As the alcohol overcomes my mind, I hear the glass bottle shatter on the floor. This seems appropriate since I have obviously lost my grip on everything.
The realization that I'd have nothing to take home had finally sunk in. My knees buckled and I slid down the tree trunk to its roots. It was too much. I was too sick and weak and tired, oh, so tired. Let them call the Peacekeepers and take us to the community home, I thought. Or better yet, let me die right here in the rain.
But I feel as if I did know Rue, and she'll always be with me. Everything beautiful brings her to mind. I see her in the yellow flowers that grow in the Meadow by my house. I see her in the Mockingjays that sing in the trees. But most of all, I see her in my sister, Prim.
In my mind, President Snow should be viewed in front of marble pillars hung with oversized flags. It's jarring to see him surrounded by the ordinary objects in the room. Like taking the lid off a pot and finding a fanged viper instead of stew.
Peeta smiles and douses Haymitch's knife in white liquor from a bottle on the floor. He wipes the blade clean on his shirt tail and slices the bread. Peeta keeps all of us in fresh baked goods. I hunt. He bakes. Haymitch drinks. We have our own ways to stay busy, to keep thought of our time as contestants in the Hunger Games at bay.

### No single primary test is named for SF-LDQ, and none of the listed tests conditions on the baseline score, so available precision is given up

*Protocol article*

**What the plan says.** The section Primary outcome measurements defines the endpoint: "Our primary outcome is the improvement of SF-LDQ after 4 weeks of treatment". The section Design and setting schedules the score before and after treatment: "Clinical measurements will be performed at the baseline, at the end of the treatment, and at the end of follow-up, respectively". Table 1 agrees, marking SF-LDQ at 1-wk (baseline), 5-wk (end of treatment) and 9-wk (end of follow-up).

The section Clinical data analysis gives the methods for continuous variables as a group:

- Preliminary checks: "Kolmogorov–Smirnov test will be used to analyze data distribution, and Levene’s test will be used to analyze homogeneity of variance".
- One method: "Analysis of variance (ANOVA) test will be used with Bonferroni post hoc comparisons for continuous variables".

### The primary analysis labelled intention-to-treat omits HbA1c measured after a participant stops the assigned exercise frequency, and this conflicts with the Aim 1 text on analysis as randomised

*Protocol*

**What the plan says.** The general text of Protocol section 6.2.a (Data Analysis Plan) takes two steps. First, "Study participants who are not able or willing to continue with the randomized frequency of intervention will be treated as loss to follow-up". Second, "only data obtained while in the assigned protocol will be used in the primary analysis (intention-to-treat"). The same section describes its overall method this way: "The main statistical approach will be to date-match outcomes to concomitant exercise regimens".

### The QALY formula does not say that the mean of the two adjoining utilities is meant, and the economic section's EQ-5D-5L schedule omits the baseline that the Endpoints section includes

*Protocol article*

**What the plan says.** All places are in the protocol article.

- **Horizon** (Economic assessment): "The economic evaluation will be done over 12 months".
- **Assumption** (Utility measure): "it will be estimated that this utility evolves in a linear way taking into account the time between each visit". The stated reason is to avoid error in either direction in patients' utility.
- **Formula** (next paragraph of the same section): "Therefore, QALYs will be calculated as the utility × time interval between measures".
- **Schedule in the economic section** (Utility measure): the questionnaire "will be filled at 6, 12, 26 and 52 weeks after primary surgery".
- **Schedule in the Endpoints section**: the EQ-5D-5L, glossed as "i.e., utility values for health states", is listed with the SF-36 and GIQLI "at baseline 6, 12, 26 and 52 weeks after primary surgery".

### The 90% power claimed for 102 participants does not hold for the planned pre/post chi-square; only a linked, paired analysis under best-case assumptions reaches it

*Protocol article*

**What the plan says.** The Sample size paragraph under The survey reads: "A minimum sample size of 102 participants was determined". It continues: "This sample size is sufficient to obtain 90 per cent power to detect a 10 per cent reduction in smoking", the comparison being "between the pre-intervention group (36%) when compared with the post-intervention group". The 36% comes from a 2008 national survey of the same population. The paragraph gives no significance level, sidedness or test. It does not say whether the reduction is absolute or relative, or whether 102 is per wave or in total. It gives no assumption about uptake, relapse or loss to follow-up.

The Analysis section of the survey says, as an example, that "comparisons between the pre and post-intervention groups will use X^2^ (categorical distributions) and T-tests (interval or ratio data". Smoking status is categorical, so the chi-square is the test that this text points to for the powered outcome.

I squeeze my eyes shut and try to reach for him across the hundreds and hundreds of miles, to send my thoughts into his mind, to let him know he is not alone. But he is. And I can't help him.
My mother just wanted me to forget it. So, of course, every word was immediately, irrevocably branded into my brain.
What? My head doctor says I'm not supposed to censor my thoughts. It's part of my therapy.
I don't know what the explosion did, but it damaged something deep and irreparable. Never mind. If I get home, I'll be so stinking rich, I'll be able to pay someone to do my hearing.
I pull the sleeping bag up to his chin and kiss his forehead, not for the audience, but for me. Because I'm so grateful that he's here, not dead by the stream as I'd thought. So glad I don't have to face Cato alone.
So I learned to hold my tongue and to turn my features into an indifferent mask so that no one could ever read my thoughts.
The numbness of his loss had passed, and the pain would hit me out of nowhere, doubling me over, racking my body with sobs. Where are you? I would cry out in my mind. Where have you gone? Of course, there was never any answer.
More Suzanne Collins Quotations (Based on Topics)
Mind - Time - People - Faces - Thought & Thinking - Games - Nature - Death & Dying - Life - Hope - Friendship - Love - Sense & Perception - Romantic Love - Pain - World - Mothers - Food - Fear - View All Suzanne Collins Quotations
More Suzanne Collins Quotations (By Book Titles)
- Catching Fire
- The Hunger Games
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